They called it a newspaper, and I am sure that was half right. The local tabloid contained an inordinate amount of advertising, and announcements of upcoming events of various nearby organisations, but to call what it featured “news” was greatly exaggerated. Oh, there was that one case, however, when they did report that the Miller’s henhouse was raided by a fox. I guess that could qualify as news.
Jan and Oskar entered the chamber and found the room empty except for a large chest in the centre of the space. It had an eerie glow to it, but there was no indication that it was enchanted as Jan’s talisman did not glow in response to the chest’s sheen.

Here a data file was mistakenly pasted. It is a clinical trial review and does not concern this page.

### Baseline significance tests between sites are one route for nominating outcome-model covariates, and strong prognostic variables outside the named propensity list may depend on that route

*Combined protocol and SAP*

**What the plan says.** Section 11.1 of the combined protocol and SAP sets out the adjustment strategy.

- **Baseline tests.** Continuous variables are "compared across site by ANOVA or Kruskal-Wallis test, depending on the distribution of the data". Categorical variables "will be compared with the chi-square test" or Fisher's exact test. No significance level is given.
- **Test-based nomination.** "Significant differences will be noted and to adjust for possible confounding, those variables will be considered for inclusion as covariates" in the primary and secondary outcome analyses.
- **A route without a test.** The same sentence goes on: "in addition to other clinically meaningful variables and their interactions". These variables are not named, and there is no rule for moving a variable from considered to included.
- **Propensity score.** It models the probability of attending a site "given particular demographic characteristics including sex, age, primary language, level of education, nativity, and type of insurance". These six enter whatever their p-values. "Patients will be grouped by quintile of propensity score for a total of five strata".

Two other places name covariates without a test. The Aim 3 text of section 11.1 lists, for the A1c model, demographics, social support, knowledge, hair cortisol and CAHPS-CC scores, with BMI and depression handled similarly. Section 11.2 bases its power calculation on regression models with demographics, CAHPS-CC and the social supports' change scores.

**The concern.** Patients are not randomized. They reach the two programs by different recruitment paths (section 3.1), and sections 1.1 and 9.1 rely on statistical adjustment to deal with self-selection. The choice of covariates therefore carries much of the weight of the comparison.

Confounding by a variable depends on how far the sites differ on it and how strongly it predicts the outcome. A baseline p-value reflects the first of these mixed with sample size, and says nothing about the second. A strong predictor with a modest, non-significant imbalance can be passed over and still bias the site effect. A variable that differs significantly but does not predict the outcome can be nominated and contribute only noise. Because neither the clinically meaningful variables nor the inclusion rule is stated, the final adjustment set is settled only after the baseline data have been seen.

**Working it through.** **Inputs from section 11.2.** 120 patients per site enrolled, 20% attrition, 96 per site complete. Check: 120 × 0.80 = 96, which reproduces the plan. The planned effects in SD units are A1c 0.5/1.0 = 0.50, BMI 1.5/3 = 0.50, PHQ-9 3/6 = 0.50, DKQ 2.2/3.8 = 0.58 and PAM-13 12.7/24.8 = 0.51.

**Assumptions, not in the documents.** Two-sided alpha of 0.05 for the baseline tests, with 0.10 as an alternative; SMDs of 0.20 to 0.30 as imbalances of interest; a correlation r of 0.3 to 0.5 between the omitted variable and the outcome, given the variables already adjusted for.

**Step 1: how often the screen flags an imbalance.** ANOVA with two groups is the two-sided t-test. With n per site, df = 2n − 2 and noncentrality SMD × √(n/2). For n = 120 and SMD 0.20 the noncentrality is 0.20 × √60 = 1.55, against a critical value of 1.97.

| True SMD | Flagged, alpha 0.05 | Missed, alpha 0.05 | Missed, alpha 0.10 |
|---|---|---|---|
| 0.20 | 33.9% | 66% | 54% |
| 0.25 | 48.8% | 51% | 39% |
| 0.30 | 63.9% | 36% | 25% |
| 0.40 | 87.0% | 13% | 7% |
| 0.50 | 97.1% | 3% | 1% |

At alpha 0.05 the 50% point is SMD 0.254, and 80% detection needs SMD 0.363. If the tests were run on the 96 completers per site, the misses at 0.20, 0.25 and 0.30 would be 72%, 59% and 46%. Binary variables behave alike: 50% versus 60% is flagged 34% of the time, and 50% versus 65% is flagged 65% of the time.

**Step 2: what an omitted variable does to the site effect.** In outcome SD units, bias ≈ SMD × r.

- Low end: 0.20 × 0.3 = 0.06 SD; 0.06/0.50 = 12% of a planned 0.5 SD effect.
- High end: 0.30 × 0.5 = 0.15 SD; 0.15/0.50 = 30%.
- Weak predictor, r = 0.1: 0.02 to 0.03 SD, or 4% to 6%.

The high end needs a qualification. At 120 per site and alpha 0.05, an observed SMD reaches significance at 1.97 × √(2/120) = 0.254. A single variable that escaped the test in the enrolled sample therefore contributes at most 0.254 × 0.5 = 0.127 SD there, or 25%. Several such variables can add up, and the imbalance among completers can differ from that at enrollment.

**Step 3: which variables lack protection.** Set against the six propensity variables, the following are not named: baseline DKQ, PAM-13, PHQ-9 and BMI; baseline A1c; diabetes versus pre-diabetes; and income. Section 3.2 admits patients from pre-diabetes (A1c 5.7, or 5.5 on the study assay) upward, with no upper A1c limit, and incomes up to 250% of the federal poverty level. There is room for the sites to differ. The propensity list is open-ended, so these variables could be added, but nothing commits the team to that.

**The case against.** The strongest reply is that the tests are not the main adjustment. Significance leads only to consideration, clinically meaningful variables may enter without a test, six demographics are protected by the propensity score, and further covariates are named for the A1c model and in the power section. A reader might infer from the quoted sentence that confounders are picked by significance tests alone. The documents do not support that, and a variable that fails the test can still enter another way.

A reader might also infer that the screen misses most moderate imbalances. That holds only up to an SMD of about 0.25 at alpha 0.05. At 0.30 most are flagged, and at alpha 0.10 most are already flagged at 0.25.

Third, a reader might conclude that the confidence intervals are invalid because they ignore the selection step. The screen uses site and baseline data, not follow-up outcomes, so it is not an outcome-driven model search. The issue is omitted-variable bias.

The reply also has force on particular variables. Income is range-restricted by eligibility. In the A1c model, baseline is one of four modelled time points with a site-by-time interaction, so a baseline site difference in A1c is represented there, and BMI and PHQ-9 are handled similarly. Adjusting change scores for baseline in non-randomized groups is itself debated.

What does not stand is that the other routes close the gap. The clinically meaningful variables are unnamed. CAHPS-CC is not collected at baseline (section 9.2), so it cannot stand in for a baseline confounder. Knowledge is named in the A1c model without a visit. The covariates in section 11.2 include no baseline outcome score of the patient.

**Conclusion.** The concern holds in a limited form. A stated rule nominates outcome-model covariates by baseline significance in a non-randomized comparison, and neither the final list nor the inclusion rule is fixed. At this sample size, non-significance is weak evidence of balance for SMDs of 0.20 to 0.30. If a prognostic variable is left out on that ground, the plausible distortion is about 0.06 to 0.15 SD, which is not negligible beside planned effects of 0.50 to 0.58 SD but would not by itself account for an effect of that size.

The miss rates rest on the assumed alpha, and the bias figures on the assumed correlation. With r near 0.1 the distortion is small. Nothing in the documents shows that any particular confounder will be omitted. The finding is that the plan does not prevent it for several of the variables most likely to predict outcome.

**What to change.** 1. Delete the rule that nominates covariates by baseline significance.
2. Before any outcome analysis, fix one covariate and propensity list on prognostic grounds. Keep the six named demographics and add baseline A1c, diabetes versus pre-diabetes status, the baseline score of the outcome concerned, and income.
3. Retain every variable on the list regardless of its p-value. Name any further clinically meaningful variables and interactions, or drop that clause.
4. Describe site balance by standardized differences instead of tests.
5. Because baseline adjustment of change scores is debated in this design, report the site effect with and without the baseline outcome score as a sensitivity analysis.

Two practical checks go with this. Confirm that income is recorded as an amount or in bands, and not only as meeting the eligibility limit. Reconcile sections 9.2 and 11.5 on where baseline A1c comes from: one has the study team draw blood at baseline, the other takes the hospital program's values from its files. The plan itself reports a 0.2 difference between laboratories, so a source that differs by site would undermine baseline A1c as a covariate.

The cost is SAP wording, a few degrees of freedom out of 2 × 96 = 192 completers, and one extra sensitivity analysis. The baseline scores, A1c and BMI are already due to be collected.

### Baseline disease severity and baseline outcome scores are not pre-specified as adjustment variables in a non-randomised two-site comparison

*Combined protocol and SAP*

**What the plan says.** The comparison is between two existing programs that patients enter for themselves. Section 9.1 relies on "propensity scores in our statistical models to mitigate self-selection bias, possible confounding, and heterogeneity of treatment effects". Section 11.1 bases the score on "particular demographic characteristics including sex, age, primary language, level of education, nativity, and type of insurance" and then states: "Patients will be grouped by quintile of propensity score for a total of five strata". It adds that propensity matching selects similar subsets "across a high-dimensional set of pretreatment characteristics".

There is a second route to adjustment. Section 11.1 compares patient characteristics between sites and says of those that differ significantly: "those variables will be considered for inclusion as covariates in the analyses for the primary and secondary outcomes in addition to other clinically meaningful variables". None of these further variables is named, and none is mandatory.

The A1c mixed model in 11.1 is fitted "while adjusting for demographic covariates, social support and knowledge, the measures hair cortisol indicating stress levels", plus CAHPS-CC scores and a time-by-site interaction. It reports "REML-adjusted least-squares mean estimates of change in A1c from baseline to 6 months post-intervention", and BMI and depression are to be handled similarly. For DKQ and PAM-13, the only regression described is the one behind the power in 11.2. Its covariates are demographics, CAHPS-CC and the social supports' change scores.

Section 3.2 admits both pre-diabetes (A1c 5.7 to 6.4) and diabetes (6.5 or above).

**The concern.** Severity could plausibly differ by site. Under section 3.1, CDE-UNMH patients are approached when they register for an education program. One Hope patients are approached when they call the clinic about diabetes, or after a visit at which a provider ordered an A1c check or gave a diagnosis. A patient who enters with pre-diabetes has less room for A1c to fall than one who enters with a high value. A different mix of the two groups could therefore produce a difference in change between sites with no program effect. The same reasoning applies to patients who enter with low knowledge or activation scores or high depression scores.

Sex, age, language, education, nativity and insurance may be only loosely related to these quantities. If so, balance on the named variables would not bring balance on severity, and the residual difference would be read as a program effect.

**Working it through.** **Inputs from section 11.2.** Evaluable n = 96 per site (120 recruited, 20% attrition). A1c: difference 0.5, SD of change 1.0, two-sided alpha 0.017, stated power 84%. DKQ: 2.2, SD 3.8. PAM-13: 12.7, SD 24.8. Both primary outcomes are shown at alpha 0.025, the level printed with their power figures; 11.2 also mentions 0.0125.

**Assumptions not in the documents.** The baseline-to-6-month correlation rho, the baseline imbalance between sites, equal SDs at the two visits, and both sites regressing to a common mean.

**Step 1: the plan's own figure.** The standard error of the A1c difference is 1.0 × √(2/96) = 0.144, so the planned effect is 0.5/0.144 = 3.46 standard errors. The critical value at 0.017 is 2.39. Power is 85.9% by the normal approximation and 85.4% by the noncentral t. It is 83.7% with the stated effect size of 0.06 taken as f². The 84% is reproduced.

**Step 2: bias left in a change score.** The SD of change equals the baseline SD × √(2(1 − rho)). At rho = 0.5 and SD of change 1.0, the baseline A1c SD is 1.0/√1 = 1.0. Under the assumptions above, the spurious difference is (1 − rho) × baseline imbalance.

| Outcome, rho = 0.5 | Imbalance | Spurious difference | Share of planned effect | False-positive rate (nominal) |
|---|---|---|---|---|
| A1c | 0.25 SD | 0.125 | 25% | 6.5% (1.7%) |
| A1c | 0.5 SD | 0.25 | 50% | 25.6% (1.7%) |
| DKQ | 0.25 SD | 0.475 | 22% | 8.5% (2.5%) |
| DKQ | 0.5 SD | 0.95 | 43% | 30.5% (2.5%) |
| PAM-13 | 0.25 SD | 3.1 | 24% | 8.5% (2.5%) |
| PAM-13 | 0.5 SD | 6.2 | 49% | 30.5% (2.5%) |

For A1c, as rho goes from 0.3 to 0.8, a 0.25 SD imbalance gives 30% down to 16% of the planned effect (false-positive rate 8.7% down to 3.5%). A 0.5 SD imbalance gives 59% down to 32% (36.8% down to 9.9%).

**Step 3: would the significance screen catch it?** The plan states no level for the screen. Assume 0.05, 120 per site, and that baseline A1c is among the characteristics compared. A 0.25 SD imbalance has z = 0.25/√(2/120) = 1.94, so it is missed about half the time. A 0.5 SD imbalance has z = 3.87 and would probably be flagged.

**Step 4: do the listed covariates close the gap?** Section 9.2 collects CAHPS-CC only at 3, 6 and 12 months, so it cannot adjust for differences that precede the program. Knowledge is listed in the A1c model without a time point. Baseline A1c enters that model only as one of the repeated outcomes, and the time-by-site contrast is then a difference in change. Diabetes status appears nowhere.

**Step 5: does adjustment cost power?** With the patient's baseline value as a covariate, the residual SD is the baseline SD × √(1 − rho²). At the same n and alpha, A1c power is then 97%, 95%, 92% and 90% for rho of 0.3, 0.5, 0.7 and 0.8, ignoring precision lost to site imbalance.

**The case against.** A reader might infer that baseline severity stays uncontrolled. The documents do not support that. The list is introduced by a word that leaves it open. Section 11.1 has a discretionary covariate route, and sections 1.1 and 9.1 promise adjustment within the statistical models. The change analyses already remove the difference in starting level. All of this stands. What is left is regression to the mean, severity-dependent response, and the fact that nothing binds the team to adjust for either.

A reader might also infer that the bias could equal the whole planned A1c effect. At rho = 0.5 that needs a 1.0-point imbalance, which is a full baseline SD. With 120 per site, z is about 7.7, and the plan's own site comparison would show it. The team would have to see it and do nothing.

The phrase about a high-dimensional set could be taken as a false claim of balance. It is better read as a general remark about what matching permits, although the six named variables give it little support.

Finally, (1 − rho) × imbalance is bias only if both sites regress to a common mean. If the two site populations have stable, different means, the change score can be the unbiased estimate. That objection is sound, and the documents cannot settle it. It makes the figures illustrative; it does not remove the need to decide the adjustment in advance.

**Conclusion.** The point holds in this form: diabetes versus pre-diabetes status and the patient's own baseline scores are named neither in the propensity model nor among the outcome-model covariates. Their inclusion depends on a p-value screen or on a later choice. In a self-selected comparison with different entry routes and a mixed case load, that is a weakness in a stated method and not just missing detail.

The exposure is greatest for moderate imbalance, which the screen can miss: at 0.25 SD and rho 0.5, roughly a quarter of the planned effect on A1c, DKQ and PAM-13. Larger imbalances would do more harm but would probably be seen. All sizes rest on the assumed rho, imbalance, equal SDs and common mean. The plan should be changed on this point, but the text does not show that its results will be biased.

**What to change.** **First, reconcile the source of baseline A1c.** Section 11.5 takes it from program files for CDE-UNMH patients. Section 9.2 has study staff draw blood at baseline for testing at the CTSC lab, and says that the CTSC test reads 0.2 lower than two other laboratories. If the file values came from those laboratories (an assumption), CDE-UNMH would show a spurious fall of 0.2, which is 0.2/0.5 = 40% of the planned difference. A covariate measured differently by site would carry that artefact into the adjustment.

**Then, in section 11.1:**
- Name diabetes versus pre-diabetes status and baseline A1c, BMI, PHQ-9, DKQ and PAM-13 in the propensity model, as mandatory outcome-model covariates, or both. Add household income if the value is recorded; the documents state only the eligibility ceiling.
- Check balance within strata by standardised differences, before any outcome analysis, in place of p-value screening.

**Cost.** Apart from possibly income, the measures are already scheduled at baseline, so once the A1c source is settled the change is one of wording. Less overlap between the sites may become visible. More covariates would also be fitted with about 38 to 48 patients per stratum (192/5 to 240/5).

“Is this the one we are looking for?” Oskar asked.
“There is only one way to find out,” Jan replied.
“I hate this part,” Oskar said making a disapproving face.
The petition had received the requisite number of signatures, and it was now on the agenda for the next Council meeting. It had been a long road, but the movement’s supporters were sure that this time the political wanna-bees of the town would start to understand that they were not the all-knowing sovereign power they thought they were. Yes, this was going to be true democracy at work. The people demanded change, and the Council better give it to them. After all, who waits until Friday for bin collection anyway? The weekend rubbish just has to go sooner!